Background Checks for Prospective Foster, Adoptive, and Kinship Caregivers - Montana

Date:

Who Needs Records Checks

Citation: Ann. Code §§ 52-2-622; 42-3-203; Admin. Rules §§ 37.50.1101; 37.95.161

Background studies are required for the following:

  • Persons operating youth care facilities
  • Kinship or extended-family care providers
  • Applicants for youth foster home licensure
  • Prospective adoptive parents

In regulation: The following persons are subject to background checks:

  • Prospective guardians
  • Child care providers, all staff members older than age 18, volunteers, and all persons older than age 18 residing in the child care facility or who stays in the child care facility regularly or frequently

Types of Records That Must Be Checked

Citation: Ann. Code §§ 52-2-622; 42-3-203; Admin. Rules §§ 37.50.1101; 37.95.161

The background check for a foster care applicant or prospective guardian shall include information pertaining to criminal convictions, reports of domestic violence, and substantiated child abuse or neglect of children.

The background study of a prospective adoptive parent shall include a check of criminal conviction data, data on substantiated abuse or neglect of a child, and data pertaining to any involvement in incidents of domestic violence. The adoption study also may include a check of the youth court records of any person living in the prospective home.

In regulation: For child care providers and staff, satisfactory criminal background, motor vehicle, and child and adult protective services checks are required. An applicant who has not lived in Montana for at least 5 years cannot be licensed without receipt of the results of a criminal records check from every State in which the applicant has lived since age 18.

Process for Obtaining Records Checks

Citation: Ann. Code §§ 52-2-622; 42-3-203; Admin. Rules § 37.51.310

The Department of Public Health and Human Services shall require a criminal background investigation of each foster care applicant by means of a fingerprint-based check by the Montana Department of Justice and the Federal Bureau of Investigation.

The prospective adoptive parent; the Department of Justice; and other State, county, and local agencies, after written notice to the subject of the study, shall give the evaluator completing the adoption study substantiated data pertaining to criminal convictions and any reports concerning domestic violence and substantiated abuse or neglect of children or vulnerable adults.

In regulation: For a youth foster home, a satisfactory criminal background, motor vehicle, and child and adult protective services check is required for each person living in the household. A new applicant must submit a completed fingerprint card so that a fingerprint-based criminal records check can be requested.

A criminal history check will be requested from every State in which an applicant has lived in the past 15 years. A check will be made of the violent offender and criminal history registries in those States if this information is available for States in which the applicant has lived.

If after 45 days, the department has been unable to obtain results of a criminal records check for an applicant who has lived in Montana for at least 5 years, the applicant must sign an affidavit attesting to his or her lack of criminal history or to the details of existing criminal history. The affidavit will be accepted in lieu of results from a criminal history check.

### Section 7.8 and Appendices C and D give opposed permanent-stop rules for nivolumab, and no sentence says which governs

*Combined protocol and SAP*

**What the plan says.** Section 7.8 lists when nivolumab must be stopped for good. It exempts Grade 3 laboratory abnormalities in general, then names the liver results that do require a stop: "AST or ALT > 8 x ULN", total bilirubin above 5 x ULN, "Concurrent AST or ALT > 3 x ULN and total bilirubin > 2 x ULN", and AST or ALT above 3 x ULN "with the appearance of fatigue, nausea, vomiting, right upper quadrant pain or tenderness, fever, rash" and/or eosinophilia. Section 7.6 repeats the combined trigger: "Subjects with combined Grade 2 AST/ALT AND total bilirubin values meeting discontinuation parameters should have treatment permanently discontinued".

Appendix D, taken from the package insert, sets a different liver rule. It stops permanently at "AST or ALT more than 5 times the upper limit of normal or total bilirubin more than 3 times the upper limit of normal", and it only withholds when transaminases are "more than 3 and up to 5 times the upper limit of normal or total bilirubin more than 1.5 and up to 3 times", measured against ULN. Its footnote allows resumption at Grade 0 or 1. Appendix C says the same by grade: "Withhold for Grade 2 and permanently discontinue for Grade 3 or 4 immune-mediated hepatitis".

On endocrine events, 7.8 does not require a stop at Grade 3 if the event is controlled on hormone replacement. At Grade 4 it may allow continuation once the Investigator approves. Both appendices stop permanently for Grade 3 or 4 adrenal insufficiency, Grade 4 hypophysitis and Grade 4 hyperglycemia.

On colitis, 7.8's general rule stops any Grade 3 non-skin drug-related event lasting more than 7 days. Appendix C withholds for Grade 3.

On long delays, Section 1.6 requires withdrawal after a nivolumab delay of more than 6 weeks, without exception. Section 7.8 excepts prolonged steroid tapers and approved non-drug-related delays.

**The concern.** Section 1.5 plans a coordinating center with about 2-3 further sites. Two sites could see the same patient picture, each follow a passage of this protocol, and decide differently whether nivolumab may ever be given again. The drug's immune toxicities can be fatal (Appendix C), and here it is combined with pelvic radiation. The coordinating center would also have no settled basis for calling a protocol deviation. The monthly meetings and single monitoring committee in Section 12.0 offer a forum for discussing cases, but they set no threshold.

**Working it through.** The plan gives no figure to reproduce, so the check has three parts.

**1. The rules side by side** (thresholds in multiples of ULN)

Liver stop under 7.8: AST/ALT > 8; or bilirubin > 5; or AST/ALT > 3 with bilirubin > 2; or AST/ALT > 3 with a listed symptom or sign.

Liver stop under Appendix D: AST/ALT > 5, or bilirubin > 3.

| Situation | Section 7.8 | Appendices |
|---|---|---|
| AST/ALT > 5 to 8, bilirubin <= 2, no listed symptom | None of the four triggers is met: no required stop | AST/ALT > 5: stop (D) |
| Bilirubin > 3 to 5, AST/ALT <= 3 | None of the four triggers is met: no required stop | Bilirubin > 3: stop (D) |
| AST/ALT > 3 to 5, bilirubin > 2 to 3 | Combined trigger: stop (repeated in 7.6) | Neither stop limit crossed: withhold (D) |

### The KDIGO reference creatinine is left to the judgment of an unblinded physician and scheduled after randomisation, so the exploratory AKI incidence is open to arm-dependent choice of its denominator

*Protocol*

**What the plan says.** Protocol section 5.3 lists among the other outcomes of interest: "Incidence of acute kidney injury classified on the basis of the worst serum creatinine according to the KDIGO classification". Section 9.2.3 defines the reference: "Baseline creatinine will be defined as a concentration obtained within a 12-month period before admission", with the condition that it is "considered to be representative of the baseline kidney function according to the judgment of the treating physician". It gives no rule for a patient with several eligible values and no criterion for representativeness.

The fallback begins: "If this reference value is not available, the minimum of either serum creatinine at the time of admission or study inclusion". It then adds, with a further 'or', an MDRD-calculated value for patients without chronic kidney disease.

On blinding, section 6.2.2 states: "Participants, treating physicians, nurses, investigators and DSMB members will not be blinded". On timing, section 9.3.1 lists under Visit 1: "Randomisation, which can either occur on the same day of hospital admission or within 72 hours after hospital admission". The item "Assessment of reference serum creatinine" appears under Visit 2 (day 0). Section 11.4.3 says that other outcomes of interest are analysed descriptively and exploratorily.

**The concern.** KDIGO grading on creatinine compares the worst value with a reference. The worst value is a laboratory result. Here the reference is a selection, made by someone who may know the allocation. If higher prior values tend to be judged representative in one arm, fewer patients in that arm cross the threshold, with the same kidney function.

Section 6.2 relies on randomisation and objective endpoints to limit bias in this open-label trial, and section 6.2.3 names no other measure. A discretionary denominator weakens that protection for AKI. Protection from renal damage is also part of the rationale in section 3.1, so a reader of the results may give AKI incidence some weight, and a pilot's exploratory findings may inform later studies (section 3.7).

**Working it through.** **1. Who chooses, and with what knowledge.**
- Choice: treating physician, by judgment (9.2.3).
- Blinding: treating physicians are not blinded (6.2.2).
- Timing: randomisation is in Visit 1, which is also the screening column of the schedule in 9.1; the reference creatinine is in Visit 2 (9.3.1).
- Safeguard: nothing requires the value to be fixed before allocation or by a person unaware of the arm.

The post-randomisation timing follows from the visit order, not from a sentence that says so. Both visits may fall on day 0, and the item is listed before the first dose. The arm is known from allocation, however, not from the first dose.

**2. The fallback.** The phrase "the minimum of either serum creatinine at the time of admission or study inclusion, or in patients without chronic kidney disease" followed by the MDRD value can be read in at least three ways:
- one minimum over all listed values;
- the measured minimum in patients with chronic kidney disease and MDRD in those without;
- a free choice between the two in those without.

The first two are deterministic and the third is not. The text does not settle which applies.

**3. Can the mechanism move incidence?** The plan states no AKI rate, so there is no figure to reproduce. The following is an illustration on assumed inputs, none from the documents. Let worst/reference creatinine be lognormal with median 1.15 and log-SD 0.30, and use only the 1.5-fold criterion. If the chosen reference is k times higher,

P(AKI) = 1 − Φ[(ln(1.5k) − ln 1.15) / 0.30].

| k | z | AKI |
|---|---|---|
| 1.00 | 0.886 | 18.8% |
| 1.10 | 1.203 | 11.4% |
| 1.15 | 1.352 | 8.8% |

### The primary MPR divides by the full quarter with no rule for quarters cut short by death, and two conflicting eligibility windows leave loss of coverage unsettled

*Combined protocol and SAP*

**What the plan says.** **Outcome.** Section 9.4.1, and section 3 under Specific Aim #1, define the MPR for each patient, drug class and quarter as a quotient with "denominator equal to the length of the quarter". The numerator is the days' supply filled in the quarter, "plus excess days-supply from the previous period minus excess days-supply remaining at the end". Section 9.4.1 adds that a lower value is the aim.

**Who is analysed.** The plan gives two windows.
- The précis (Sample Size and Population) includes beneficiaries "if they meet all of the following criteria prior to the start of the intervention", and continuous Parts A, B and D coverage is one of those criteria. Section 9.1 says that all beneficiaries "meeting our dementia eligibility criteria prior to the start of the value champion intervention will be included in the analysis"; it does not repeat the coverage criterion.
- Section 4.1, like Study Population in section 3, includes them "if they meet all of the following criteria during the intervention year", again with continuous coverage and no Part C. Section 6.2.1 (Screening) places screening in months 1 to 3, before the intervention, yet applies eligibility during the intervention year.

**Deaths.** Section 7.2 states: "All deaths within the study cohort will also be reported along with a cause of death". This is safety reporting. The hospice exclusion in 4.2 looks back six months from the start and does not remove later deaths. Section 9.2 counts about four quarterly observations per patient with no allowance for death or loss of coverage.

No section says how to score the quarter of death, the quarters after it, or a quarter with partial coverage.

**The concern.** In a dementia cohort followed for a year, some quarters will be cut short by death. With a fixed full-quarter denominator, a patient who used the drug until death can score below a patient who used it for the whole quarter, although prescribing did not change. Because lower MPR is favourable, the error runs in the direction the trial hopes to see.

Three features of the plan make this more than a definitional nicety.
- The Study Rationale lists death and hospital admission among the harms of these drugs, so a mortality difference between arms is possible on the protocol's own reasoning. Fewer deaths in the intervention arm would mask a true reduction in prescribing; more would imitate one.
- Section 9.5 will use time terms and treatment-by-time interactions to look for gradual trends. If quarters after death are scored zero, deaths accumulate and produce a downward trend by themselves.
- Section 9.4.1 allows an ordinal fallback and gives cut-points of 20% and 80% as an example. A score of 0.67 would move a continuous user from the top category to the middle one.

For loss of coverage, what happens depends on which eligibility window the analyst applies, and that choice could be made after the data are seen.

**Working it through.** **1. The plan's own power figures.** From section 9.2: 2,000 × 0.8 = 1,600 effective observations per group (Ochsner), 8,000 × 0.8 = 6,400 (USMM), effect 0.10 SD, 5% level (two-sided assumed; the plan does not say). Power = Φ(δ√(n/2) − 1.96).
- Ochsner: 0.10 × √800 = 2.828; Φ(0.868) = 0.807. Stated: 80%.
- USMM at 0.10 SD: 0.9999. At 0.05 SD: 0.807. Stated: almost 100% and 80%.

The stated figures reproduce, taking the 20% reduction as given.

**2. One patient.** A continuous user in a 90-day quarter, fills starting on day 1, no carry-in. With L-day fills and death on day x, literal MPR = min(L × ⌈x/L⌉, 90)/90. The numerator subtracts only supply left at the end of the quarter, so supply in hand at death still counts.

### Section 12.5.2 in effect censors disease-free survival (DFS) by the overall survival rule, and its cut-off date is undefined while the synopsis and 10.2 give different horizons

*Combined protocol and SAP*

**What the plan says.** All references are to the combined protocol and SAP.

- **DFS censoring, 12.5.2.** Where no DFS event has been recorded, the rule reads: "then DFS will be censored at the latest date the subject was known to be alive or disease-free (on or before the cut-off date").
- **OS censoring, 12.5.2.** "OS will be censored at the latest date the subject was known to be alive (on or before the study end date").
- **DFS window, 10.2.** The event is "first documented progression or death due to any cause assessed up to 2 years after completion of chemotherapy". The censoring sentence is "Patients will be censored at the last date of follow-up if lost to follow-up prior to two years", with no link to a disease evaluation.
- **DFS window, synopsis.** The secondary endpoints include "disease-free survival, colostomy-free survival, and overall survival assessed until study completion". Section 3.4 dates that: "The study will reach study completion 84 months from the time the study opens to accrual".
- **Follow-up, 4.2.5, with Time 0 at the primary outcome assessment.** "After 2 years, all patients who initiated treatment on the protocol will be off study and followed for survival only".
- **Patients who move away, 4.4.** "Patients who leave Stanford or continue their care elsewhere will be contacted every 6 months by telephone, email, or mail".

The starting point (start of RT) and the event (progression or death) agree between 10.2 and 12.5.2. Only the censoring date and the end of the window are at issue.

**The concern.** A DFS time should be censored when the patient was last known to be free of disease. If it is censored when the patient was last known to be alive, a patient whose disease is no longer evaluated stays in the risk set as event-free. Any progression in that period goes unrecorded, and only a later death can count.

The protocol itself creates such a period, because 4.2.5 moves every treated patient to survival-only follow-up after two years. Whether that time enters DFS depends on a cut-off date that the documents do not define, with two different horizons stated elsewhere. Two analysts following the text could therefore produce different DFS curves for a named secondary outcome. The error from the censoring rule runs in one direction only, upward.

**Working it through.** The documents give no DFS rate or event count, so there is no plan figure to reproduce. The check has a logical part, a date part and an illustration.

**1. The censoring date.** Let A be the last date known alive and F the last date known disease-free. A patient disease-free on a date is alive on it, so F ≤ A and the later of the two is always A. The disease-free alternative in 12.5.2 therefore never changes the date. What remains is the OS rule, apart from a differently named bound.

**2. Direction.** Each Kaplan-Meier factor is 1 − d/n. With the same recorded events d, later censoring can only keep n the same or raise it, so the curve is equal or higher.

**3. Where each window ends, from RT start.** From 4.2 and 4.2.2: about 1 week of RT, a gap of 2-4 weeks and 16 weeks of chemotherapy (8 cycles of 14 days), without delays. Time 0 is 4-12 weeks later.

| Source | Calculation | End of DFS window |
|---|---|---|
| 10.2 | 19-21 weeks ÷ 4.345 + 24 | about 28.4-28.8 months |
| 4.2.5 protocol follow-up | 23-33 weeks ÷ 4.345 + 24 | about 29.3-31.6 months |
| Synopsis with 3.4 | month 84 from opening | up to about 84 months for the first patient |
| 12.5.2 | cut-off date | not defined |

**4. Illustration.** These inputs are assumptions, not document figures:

Grounds for Disqualification

Citation: Admin. Rules §§ 37.51.210; 37.51.216

An applicant against whom child abuse or neglect has been substantiated or who has been convicted of abuse, sexual abuse, neglect, or exploitation of an elderly person or person with a developmental disability shall be denied a foster care license unless an exception is granted by a department regional administrator in his or her discretion, after careful review of extenuating circumstances that justify the issuance of a restricted license.

An applicant whose child has been in foster care shall be denied a foster care license, unless an exception is granted by a department regional administrator because the circumstances leading to the provision of services and placement no longer exist.

The department, through written notice to the applicant, licensee, or potential emergency placement will deny, revoke, or restrict a license or emergency placement upon finding that the applicant, licensee, or member of the applicant's or licensee's household has a conviction for any of the following types of crimes:

  • Felony crimes involving violence, such as homicide, spousal abuse, felony partner or family member assault, and felony aggravated assault but not including other assault and battery
  • Acts and other crimes against children, including any of the following:
    • Child abuse or neglect
    • Endangering the welfare of a child
    • Incest
    • Child sexual abuse
    • Ritual abuse of a minor
    • Child pornography
    • Child prostitution
    • Internet crimes involving children
    • Felony unlawful transactions with children
    • Felony conviction for a drug-related offense within the previous 5 years, including, but not limited to, the following:
      • Use, distribution, or possession of controlled substances
      • Criminal possession of precursors to dangerous drugs
      • Criminal manufacture of dangerous drugs
      • Criminal possession, manufacture, or delivery of drug paraphernalia
      • Driving under the influence of alcohol or other drugs
    • Other crimes, such as misdemeanor assault and battery, including misdemeanor partner or family member assault, robbery, or burglary, if convicted within the previous 5 years
    • Crimes against older persons or developmentally disabled persons, such as abuse, sexual abuse, neglect, or exploitation